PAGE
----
It’s an interesting question. I did not have plans for making this board available commercially (at least not this particular early version) but I had to purchase 12 of these to fill a whole panel and I only need 3 or 4 for myself. So, I would not mind selling you either the board or I can populate it for you if you like for some extra charge.

      The bare board would cost $4.00 + shipping and a populated/tested one $12.00 + shipping

      If that sounds like a fair deal, please respond here (or contact me directly at ) and I’ll send you a PayPal invoice for the purchase.


  • Reaz:

    thanks for circuit diagram.
    from Bangladesh

  • KR:

    Still have some boards floating around?

    • Got boards but not confidence in them :(

      Populated a couple some time ago and burned a few laser diodes right off the bat. LT1121 does not seem to like its ground suspended and I haven’t found the way to connect it to the actual ground yet have current sensing feedback fed to the control pin. Looking at it again now, it appears I’ve got pins 2 and 3 switched on the schematic and therefore on the board. Otherwise can’t really explain how it was working when breadboarded … One of those head scratchers.

      If after this dangerously sounding warning you still want it, let me know. I’ll email you address to send a self-stamped envelope to and I’ll just mail you one unpopulated board for free.
      Thanks for stopping by my blog,

  • [...] to build one based on Linear Technology’s LT1121 voltage regulator with Enable input but the driver design that came out was not exactly successful So, I took another stub at it [...]

  • Tony:

    Hello there,
    I am a student from China.
    About the overheating problem, I would like to introduce this:
    My teacher said this will reduce a lot heat.
    Hope this will help.

    • Thank you for the tip, Tony. Well, there were couple of issues with this design, not the least of which was that it was not actually working :( But I have since re-done the driver put the new working laser diode circuit and board here. The problem with the heat in the initial design was not so much the inefficiency of voltage conversion (LT1121 are actually low voltage dropout regulators, so they are rather efficient) but the simple fact that the current sensing resistor was in the same leg of the circuit as the laser diode and just needed to be rated for higher current than I anticipated. So, anyway, if you are looking for a laser diode driver circuit, be sure NOT to use the one on this page and go right to the corrected version instead.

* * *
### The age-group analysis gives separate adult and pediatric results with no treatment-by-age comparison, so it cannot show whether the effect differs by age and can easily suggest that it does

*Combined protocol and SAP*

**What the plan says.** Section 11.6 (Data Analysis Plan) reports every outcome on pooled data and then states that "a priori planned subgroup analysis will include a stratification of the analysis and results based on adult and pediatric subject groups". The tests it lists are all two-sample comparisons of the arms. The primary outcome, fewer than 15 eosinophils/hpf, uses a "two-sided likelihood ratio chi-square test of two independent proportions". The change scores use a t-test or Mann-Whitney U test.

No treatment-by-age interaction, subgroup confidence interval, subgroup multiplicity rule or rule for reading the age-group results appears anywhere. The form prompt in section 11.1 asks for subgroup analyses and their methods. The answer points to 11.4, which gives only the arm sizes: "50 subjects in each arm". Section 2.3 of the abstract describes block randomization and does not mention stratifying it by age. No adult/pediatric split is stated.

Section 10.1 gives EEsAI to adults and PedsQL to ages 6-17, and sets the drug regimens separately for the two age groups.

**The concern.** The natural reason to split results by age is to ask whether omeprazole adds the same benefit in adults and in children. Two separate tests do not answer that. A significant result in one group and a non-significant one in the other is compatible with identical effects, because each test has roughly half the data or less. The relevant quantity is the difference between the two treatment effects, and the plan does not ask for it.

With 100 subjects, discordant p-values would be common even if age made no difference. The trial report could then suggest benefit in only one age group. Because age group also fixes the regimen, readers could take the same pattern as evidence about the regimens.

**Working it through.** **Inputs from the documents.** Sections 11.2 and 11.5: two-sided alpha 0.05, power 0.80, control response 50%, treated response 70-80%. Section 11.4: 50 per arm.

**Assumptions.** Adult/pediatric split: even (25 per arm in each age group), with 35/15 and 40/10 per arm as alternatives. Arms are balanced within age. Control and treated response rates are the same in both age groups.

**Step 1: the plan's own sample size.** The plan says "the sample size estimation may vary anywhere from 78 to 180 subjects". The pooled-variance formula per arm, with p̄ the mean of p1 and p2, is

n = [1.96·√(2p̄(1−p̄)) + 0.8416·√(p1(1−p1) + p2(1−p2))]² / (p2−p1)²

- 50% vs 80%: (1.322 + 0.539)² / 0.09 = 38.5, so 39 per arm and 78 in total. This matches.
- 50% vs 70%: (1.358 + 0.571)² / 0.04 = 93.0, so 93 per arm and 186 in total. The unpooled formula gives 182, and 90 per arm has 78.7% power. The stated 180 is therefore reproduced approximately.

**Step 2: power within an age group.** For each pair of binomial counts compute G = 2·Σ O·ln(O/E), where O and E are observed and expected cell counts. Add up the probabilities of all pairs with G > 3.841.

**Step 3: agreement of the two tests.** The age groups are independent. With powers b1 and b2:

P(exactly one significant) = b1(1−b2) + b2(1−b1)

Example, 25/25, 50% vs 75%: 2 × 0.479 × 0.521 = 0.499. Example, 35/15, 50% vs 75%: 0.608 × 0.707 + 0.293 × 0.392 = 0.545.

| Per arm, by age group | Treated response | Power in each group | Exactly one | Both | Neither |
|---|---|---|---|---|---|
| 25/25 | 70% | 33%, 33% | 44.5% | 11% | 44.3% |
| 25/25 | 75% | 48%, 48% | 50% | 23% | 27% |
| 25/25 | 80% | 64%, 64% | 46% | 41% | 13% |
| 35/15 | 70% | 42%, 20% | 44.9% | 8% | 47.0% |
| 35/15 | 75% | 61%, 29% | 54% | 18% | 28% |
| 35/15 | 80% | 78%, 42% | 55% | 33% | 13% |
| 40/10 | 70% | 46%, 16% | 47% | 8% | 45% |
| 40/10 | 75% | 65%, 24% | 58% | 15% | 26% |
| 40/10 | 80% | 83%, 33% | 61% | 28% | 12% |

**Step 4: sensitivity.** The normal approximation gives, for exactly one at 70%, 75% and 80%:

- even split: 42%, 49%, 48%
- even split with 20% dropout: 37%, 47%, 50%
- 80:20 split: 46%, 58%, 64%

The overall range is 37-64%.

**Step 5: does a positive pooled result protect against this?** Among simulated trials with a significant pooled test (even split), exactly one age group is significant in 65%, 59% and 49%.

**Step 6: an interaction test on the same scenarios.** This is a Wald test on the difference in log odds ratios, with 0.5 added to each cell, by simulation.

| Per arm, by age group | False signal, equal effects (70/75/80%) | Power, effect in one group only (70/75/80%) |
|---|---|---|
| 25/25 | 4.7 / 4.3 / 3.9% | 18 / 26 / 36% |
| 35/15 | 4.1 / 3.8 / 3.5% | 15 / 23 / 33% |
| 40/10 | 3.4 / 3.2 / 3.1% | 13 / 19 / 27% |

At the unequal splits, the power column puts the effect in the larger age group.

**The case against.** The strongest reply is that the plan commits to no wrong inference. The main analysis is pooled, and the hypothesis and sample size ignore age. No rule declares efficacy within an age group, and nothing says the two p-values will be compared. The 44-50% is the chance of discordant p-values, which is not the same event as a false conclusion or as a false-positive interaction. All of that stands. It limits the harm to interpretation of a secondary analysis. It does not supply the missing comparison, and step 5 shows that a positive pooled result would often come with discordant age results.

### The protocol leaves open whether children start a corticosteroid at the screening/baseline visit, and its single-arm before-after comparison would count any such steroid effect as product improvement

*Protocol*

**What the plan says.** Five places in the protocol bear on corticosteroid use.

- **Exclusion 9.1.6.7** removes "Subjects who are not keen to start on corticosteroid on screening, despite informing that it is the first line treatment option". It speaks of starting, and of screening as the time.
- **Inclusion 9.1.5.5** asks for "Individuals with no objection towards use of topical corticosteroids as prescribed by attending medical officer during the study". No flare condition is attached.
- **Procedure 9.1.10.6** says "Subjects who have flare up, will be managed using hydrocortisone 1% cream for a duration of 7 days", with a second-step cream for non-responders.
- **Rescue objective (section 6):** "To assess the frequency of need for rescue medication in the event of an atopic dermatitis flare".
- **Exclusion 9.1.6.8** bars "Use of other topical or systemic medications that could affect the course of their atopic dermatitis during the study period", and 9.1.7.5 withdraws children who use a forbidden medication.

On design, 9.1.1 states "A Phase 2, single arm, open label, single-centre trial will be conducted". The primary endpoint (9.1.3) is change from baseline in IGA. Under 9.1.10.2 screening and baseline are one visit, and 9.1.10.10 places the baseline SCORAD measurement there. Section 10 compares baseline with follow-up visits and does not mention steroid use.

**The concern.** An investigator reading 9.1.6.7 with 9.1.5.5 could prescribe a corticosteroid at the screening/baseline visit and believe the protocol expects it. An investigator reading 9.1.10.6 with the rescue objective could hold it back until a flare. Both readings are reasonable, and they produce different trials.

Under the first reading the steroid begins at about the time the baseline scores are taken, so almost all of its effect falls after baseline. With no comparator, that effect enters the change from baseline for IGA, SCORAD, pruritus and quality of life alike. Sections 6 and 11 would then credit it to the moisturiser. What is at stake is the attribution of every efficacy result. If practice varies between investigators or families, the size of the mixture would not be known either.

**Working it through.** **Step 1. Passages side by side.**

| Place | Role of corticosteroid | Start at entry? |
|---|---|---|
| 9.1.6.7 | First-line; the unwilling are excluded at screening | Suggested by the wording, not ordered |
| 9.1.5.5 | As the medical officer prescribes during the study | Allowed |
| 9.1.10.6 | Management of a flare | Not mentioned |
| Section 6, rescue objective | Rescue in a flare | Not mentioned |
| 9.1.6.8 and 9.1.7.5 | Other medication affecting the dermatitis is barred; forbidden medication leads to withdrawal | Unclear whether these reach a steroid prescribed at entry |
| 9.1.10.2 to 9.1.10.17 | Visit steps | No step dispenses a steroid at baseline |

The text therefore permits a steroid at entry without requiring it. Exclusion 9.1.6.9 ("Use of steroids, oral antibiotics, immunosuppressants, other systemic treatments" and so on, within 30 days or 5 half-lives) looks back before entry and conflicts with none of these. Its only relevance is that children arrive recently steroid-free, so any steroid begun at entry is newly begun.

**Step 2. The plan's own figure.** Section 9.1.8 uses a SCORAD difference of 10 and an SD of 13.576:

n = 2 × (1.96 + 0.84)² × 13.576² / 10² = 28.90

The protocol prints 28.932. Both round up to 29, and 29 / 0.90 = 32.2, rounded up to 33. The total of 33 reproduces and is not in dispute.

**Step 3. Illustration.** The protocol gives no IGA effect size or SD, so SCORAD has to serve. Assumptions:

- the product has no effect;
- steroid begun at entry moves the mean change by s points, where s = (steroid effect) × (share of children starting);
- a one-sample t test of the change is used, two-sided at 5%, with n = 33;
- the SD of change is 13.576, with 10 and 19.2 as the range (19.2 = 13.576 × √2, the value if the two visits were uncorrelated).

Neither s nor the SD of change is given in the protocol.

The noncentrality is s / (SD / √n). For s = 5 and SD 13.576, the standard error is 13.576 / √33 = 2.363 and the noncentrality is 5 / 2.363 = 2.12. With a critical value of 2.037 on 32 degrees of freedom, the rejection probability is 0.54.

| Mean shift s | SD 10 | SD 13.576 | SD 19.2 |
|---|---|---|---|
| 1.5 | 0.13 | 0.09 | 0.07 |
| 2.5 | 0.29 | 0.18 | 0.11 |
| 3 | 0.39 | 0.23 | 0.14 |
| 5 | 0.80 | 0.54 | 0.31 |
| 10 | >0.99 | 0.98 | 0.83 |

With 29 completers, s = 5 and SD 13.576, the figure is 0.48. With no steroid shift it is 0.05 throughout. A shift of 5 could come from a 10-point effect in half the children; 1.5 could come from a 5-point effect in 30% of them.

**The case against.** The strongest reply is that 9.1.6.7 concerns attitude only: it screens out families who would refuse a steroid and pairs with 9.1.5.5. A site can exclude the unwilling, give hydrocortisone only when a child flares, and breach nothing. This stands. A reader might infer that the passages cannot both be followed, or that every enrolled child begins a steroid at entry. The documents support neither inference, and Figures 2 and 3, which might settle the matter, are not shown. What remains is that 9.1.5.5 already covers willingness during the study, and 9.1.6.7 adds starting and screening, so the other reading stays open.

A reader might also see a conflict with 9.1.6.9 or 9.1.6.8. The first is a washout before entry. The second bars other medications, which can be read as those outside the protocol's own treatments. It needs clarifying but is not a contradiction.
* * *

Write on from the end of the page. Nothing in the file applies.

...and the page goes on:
Thanks for stopping by!


    Hello sir,
    I working on project titled LASER ENGRAVING MACHINE.
    I want to ask that whether this circuit is more appropriate or the circuit that i took from this website which is using LM317t in this circuit.

    I took laser diode from DVD RW.

    second question is that laser is not of high power it is due to the lens that i havent used yet or their is some other problem.

    • Hello Gul, thank you for stopping by. It is hard to say if this circuit is more appropriate or not. I came up with it because I wanted to use the TTL-control capabilities of the LT1121 regulators I had on hand (LM317 requires external circuitry for that). Since then, I would say that availability of the LT1121 is not very good, and if you can find it, it’s usually too expensive (to my liking, anyway). From the standpoint of using the LT1121 as a current regulator instead of voltage regulator, which is what it was designed for, there is also one additional limitation there – the low voltage on the regulating pin. That limits the amount of current you can measure/control. I was able to bring the current up to about 250mA, but to go any higher than that with a red laser diode seems impractical (because you need resistors with high accuracy values of fractional Ohms).

      Also, LM317 – based schemes are more common, and you will be able to find more information on those.

      One last comment- if you are planning to go higher than 200-250mA, you are going to need a high power laser diode. DVD-RW drives only go as high as 250mA to the best of my knowledge. You may have to switch to blue high power (~1W) laser diodes used in projectors, which usually means that you have to buy the diode as a separate unit. They used to be expensive, not sure what they cost now.

      Good luck!